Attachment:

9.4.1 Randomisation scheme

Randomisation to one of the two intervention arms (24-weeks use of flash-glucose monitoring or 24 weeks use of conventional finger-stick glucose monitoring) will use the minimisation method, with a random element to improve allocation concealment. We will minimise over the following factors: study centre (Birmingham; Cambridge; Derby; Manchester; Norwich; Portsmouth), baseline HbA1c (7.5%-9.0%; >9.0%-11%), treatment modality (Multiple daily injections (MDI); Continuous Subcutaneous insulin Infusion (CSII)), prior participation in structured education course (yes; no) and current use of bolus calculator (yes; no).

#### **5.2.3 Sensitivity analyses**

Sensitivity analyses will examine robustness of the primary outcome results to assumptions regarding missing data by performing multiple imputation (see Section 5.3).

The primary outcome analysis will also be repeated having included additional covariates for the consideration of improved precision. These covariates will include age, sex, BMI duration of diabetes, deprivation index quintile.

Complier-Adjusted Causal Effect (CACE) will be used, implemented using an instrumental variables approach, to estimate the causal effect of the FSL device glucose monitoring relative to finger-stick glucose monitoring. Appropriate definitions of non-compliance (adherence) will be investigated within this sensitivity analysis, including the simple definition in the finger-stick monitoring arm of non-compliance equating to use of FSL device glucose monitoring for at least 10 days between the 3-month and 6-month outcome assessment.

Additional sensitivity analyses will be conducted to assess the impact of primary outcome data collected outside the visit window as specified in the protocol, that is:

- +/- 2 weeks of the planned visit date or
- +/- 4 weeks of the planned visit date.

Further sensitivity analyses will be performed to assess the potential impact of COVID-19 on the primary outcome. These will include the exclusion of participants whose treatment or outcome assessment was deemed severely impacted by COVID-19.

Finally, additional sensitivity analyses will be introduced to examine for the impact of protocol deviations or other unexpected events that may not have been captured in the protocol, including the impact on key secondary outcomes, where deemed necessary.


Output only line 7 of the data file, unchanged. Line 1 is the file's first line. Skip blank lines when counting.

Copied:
Additional sensitivity analyses will be conducted to assess the impact of primary outcome data collected outside the visit window as specified in the protocol, that is: